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Hybrid graphene material promises to ease manufacturing

Posted: 08 Apr 2014 ?? ?Print Version ?Bookmark and Share

Keywords:Rice University? manufacturing? graphene? carbon nanotube?

A recent discovery at Rice University has pointed the way to a potentially easier way to handle graphene with respect to manufacturing. Carbon nanotubes are reinforcing bars that make 2D graphene much easier to handle in a new hybrid material grown by researchers at Rice University. James Tour, chemist at Rice Labs, set nanotubes into graphene in a way that not only mimics how steel rebar is used in concrete but also preserves and even improves the electrical and mechanical qualities of both.

The technique should make large, flexible, conductive and transparent sheets of graphene much easier to manipulate, which should be of interest to electronics manufacturers, Tour said. He suggested the new hybrid could, upon stacking in a few layers, be a cost-effective replacement for expensive indium tin oxide (ITO) that is being used in displays and solar cells.

Graphene, a single-layer matrix of carbon atoms, may be one of the strongest materials on the planet, but it can be a challenge to lift the tiny sheets from the catalyst substrate on which they're grown, generally by chemical vapour deposition (CVD), Tour said.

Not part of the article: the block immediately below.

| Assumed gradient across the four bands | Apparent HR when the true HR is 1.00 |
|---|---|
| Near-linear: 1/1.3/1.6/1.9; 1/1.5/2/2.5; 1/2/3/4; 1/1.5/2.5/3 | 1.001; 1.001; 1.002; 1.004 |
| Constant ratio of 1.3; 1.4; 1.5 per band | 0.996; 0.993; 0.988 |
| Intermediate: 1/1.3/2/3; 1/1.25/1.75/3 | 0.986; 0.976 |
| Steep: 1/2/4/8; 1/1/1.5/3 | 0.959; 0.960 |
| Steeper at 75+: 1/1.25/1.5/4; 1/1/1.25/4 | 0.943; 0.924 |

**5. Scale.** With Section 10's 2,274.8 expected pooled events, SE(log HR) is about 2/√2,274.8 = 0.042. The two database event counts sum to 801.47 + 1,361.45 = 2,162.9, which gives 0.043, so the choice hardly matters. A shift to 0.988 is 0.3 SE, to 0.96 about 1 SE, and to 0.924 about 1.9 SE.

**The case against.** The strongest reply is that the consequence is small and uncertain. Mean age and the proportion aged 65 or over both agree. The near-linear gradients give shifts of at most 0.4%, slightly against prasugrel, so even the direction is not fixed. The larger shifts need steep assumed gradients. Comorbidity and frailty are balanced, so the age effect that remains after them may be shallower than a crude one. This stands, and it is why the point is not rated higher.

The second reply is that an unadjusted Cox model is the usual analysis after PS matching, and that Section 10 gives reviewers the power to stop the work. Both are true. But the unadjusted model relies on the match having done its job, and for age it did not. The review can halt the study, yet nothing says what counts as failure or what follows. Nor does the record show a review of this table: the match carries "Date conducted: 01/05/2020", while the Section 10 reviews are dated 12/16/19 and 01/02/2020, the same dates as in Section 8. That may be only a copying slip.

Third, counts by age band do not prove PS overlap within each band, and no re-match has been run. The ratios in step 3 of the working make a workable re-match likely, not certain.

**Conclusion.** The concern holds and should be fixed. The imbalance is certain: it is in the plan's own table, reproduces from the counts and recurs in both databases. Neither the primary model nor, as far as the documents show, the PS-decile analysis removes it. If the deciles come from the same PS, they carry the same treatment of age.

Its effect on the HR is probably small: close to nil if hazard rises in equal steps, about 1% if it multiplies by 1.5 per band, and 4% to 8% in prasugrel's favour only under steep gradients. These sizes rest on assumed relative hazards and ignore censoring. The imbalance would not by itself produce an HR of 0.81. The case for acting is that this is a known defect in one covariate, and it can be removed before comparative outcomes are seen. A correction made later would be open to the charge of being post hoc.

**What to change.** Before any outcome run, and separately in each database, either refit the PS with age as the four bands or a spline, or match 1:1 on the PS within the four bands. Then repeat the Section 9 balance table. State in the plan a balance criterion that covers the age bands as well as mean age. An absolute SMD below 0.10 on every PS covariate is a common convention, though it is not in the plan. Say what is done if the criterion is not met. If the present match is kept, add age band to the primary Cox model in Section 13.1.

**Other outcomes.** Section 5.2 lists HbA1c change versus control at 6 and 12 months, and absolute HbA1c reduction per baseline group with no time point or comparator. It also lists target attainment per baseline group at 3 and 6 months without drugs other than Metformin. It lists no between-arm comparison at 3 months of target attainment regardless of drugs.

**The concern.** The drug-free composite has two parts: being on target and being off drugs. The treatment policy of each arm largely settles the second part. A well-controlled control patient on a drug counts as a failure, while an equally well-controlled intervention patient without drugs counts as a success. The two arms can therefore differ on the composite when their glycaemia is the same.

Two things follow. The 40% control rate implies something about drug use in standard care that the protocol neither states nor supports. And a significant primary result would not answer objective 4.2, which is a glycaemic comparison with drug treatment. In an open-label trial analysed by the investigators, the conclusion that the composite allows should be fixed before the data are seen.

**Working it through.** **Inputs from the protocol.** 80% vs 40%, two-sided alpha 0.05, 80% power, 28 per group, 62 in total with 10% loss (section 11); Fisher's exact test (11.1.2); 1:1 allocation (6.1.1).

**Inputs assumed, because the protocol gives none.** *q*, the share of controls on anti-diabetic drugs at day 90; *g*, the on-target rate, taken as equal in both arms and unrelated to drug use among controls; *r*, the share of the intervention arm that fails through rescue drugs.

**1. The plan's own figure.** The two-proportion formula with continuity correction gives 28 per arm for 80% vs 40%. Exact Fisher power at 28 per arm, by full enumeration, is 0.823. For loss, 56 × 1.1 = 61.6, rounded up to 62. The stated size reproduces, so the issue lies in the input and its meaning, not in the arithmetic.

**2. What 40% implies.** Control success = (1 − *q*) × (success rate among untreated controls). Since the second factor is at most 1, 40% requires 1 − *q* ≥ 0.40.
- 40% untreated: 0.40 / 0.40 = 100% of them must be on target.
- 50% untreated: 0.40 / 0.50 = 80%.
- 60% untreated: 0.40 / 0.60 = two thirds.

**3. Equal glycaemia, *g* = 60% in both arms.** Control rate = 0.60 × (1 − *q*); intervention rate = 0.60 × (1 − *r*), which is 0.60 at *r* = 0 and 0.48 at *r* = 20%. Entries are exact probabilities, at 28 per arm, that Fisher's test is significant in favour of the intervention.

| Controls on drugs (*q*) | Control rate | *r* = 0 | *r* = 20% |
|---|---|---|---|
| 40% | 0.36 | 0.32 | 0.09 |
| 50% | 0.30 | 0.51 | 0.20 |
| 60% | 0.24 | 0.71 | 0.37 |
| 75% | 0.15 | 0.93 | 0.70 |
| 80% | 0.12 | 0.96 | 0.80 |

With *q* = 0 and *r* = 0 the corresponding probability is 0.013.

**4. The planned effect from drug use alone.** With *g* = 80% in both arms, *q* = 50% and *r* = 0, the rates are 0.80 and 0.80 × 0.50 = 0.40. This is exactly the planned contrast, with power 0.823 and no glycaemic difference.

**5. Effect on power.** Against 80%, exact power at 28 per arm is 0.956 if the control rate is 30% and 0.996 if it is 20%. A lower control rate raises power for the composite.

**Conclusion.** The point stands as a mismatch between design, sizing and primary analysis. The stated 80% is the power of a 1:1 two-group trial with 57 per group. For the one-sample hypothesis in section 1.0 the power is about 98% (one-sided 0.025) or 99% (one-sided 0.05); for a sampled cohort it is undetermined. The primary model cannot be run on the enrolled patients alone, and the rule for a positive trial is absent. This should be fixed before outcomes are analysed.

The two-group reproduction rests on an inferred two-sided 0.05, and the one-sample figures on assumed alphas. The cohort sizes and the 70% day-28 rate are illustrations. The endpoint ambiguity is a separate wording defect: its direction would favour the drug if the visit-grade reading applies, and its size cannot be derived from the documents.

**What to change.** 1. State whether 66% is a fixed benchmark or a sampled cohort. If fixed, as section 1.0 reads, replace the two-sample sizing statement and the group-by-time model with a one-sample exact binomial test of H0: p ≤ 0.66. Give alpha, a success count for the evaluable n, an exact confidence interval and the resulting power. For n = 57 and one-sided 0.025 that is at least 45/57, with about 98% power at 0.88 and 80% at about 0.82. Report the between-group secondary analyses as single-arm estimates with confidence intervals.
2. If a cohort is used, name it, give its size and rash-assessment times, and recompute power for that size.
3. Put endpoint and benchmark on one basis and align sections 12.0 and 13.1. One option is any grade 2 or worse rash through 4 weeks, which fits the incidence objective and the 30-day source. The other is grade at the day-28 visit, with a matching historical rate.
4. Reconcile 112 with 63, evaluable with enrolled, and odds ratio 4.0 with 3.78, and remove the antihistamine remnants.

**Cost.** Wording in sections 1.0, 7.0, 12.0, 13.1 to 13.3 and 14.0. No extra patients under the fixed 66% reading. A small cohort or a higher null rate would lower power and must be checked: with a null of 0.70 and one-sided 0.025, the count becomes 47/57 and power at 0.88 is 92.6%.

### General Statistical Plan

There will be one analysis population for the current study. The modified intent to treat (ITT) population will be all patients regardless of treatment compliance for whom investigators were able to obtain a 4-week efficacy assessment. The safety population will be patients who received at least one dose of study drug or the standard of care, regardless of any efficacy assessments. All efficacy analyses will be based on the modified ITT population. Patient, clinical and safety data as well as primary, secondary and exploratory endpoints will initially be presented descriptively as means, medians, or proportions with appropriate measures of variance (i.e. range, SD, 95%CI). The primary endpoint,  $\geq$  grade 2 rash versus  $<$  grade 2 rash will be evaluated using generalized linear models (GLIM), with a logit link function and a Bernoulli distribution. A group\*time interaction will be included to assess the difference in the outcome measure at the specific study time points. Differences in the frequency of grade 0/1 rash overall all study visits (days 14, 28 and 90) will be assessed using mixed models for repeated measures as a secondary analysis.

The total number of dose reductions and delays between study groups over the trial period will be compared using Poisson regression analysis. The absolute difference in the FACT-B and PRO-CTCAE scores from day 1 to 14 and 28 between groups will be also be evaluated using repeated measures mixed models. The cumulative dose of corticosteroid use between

"Normally you grow graphene on a metal, but you can't just dissolve away the metal," Tour said. "You put a polymer on top of the graphene to reinforce it, and then dissolve the metal."

"Then you have polymer stuck to the graphene. When you dissolve the polymer, you're left with residues, trace impurities that limit graphene's effectiveness for high-speed electronics and biological devices. By taking away the polymer support step, we greatly expand the potential for this material."

To create what they call rebar graphene, the researchers simply spin-coat and then heat and cool functionalised single- or multiwalled carbon nanotubes on copper foils, using the nanotubes themselves as the carbon source. When heated, the functional carbon groups decompose and form graphene, while the nanotubes partially split and form covalent junctions with the new graphene layer.

Rebar graphene

Graphene transferred from its metal substrate with a polymer coating, left, shows polymer residues (dark spots) remain stuck to the graphene after processing. The rebar graphene, right, created at Rice University is created without the need for a polymer transfer step and stays clean. (Credit: Tour Group/Rice University)

"The nanotubes actually become one with the material in certain places," Tour said. "It's a true hybrid with in-plane nanotubes covalently bonded to graphene."

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